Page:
1. Ruins of our house; 2. Dougie Wright, Gould & Ruth Dominy’s place; 3. Jack Levick’s house; 4. The meandering Kak Spruit. None of those houses on the left were there back then.

Back then they were probably buzzing home in the tiny green and black Ford Prefect or the beige Morris Isis, not yet the little powder-blue Beetle.

Our nearest neighbour was Jack Levick and he had a pet crow that said a few words. We had a white Sulphur-crested Cockatoo Jacko that didn’t, and an African Grey parrot Cocky who said more. And a tame-ish Spotted Eagle Owl that would visit at night. Next neighbours were Ruth and Gould Dominy and Ruth’s son Dougie Wright on Glen Khyber. They were about 500m further down the road towards the mountain, across the K Spruit over a little bridge. Doug’s cottage was on the left next to the spruit that came down from Khyber Pass and flowed into the K Spruit; The big house with its sunny glassed-in stoep was a bit further on the right. Ruth and a flock of small dogs would serve Gould his tea in a teacup the size of a big deep soup bowl.

Jacko the sulphur-crested cockatoo
Jacko the sulphur-crested cockatoo

Me and Jacko outside the rondawel on the plot with Platberg in the background. Judas Thabethe lived on the property and looked after the garden. I remember him as old, small and bearded. He lived in a hovel of a hut across a donga and a small ploughed field to the west of our house. He had some sort of cart – animal-drawn? self-drawn? I can’t recall.

Koos
Me and Sheila on the front lawn – 1956

Other things I remember are driving out and seeing white storks in the dead bluegum trees outside the gate – those and the eagle owl being the first wild birds I ‘spotted’ in my still-ongoing birding life; the snake outside the kitchen door;

1990 Birdhaven Mum & Dad in the Kitchen
Scene of the rinkhals leap – this taken thirty years later, in 1990

I don’t remember but have been told that my mate Donald Coleman, two years older, would walk the 1.1km from his home on the edge of town to Birdhaven to visit me. Apparently his Mom Jean would phone my Mom Mary on the party line and ask “Do you have a little person out there?” if she couldn’t find him.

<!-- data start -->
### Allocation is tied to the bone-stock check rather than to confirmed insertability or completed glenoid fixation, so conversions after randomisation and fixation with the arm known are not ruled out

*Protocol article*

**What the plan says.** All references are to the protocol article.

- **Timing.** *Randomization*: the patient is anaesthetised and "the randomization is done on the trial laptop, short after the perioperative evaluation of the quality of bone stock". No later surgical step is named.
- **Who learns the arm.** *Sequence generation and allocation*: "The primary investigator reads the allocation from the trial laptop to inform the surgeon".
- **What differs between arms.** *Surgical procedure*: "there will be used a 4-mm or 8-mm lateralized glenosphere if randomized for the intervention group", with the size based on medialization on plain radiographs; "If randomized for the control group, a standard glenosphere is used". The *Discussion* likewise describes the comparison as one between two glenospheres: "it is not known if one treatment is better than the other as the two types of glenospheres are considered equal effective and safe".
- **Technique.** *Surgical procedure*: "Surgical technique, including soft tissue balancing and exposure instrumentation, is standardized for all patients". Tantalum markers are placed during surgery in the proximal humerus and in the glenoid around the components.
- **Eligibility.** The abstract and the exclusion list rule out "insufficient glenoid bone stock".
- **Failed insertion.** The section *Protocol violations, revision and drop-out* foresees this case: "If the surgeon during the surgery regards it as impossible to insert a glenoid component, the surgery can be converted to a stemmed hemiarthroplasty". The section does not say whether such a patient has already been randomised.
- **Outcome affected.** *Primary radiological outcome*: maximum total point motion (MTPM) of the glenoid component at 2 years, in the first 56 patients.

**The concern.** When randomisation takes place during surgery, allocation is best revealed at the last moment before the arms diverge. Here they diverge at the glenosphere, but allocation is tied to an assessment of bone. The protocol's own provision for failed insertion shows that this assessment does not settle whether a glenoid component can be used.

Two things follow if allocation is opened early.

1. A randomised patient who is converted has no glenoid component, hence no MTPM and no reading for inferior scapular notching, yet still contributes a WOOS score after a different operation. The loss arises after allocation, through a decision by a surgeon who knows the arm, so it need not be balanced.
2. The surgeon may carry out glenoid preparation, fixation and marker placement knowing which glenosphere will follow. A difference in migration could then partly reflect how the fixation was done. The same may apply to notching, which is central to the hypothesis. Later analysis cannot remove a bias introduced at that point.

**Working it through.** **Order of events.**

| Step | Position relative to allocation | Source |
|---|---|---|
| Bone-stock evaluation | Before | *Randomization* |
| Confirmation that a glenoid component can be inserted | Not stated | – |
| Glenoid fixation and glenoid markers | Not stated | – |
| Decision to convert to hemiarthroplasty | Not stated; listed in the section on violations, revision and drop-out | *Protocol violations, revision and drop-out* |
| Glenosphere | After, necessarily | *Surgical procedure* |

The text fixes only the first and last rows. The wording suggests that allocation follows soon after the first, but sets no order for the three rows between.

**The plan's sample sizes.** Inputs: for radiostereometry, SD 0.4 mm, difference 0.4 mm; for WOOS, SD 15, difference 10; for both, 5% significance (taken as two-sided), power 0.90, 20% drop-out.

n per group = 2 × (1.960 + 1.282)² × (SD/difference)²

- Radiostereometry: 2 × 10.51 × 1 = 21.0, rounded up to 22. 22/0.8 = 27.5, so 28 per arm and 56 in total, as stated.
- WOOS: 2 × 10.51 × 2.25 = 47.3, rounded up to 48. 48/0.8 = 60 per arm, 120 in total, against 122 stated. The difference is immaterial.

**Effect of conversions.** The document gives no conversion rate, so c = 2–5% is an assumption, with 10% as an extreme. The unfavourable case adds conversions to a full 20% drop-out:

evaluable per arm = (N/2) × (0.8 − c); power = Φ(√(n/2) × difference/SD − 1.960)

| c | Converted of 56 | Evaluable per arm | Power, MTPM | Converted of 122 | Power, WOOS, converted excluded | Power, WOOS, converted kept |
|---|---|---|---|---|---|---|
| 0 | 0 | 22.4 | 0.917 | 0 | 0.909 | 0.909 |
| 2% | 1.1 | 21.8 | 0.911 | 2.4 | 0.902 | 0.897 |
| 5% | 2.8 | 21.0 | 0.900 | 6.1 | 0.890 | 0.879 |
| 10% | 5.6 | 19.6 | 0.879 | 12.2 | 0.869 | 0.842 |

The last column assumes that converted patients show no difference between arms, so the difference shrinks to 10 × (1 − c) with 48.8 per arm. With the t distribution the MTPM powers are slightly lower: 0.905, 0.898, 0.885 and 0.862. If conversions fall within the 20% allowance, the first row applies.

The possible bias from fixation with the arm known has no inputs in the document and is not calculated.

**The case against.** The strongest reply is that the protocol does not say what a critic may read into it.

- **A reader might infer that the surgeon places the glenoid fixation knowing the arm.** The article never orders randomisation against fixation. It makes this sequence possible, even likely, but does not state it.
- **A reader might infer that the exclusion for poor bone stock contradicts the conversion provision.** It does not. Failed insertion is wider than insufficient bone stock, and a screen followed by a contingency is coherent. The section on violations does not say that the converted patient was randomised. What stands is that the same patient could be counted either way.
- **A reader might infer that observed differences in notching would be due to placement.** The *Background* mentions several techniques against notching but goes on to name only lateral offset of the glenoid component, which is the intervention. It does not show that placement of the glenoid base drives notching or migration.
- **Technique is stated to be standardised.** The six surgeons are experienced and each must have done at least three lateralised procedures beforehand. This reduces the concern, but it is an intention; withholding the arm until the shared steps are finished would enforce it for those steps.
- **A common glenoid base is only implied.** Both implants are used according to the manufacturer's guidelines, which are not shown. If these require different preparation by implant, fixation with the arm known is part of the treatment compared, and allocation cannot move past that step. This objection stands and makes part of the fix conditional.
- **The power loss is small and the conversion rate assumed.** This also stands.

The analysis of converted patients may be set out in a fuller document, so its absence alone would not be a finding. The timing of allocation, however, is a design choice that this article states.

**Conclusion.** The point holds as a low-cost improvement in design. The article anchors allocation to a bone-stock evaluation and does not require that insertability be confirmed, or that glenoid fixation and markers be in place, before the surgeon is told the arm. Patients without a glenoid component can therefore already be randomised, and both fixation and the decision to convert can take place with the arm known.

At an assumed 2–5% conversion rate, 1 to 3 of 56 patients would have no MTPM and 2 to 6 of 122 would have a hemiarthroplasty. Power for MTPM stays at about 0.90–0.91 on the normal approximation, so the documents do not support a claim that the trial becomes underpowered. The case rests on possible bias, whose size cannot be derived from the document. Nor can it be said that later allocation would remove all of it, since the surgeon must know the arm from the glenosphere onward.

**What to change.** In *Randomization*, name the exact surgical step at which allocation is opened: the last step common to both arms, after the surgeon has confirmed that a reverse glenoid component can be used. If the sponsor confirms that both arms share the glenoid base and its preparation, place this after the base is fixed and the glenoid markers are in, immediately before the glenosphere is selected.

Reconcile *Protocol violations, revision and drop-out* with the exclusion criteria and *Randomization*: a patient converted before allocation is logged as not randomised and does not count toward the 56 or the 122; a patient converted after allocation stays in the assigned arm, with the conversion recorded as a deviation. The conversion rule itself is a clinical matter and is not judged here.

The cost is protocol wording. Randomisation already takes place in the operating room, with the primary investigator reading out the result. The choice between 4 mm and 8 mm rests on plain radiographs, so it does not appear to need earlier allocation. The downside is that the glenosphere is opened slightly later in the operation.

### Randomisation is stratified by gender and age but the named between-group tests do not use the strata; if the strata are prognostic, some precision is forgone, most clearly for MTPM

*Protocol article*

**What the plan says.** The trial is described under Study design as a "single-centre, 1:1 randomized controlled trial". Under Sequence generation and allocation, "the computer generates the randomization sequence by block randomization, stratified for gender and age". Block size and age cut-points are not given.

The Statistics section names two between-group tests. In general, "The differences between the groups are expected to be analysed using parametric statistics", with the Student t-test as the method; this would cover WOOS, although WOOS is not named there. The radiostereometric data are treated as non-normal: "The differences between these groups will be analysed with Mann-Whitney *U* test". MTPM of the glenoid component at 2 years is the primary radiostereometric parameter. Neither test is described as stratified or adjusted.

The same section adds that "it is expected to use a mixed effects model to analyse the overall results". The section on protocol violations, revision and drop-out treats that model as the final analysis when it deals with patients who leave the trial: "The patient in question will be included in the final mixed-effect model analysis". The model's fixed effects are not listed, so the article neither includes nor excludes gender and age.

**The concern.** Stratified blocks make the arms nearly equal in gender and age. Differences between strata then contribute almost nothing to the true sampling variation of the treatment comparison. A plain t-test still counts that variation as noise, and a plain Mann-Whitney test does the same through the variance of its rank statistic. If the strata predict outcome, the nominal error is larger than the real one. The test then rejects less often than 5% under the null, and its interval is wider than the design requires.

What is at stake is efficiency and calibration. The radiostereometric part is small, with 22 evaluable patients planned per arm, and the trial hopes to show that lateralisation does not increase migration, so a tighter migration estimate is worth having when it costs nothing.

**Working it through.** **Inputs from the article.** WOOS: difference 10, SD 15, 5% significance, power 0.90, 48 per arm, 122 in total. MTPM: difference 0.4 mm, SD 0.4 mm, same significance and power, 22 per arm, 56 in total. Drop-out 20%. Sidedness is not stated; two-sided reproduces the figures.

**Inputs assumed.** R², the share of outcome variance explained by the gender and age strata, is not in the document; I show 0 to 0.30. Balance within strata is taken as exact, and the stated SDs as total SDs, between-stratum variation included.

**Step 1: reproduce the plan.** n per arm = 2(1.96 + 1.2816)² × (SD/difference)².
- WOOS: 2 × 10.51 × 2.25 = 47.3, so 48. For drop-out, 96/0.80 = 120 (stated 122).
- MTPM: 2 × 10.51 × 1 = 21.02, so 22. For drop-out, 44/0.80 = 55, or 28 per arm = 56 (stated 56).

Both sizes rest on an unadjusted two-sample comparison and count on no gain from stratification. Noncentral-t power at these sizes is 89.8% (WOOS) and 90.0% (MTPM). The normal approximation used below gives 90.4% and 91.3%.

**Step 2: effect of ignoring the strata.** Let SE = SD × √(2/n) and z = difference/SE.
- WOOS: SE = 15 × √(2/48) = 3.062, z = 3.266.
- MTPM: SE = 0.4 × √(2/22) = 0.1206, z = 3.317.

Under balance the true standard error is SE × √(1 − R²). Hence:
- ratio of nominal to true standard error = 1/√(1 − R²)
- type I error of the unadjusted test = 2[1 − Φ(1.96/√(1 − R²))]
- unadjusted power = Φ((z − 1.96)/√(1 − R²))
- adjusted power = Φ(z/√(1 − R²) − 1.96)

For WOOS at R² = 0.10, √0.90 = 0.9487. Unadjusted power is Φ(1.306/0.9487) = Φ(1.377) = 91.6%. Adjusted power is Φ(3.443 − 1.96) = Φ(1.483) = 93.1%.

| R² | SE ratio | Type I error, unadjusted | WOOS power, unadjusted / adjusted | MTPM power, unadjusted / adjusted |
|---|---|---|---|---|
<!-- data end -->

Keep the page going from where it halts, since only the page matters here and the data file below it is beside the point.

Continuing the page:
1990 Birdhaven Mum & Dad on the front veranda
1990 pic Mom & Dad near where the 1956 pic was taken
1955 Barbs Birdhaven tyre Dad.jpg
Fun on the lawn – and Bruno the doberman

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A newsflash the year I was born – check the cars.

 

Grand Old Man Of Harrismith

My grandmother Annie’s father was Stewart Bain, former mayor of Harrismith. When he died in 1939 the dorp held quite the procession for him:

Stewart Bain 1939.jpg

Sister Sheila says he was known as ‘The Grand Old Man of Harrismith’ for his long service and the changes he brought about in the town. The most notable of these was his push for a new town hall. He wanted an impressive edifice for the dorp. Some called the building Bain’s Folly, but there it still is today, probably still a folly, still underutilised and still way more than Harrismith warranted! News is it’s now in serious need of repair!

Stewart was of the ‘Royal Bains’ of Harrismith. No crown, mind, just ownership of the Royal Hotel. And to distinguish them from their cousins the ‘Central Bains’ who owned . . well, you get it.

I thought I remembered that, despite the fact that every dorp has a Royal Hotel, the Harrismith Royal Hotel was one of only two that could officially legitimately and British-ly call itself ‘Royal’. Sheila has confirmed that I have a flawless memory. Well, something along those lines:

Royal Hotel article

This post on my other blog got a reply from a distant Bain relative in Scotland.

Seeking to dodge Salvation

Stephen sent a terrible picture of a recovering drunk back in the old days. Around 1980. He found this poor soul asleep on the covered veranda of his top floor flat in 10th Avenue off Clarence Road in Windermere, Durban.

Koos Steve flat ca1980

Later he accompanied the poor soul to the cafe on the corner for something to slake our Sunday morning cotton mouth thirst. En route we came across the Salvation Army on the pavement, gearing up their instruments, getting ready to go and blast a dose of Christian ‘look sharp’ into some poor sinners’ ears.

We were convinced they’d marked us as just exactly the right type of sinners they needed. Neatly – if severely – dressed in their fierce outfits, sensible shoes and soldier-looking hoeds they glared at us, fiddling threateningly with their instruments.

I could feel their accusing stares boring through the back of my head as I minced delicately past them, taking a wide – but not too wide – berth by stepping down into the gutter – where I belonged? – trying not to upset them in any way. Had they sounded the horn and hit the drum we would have capitulated and joined immediately. Thankfully a baleful stare was all we got and we made it past them. We eyed them out from a distance from the cafe door and returned to Stefaans’ flat once they’d parum-pum’d off a goodly distance down the road.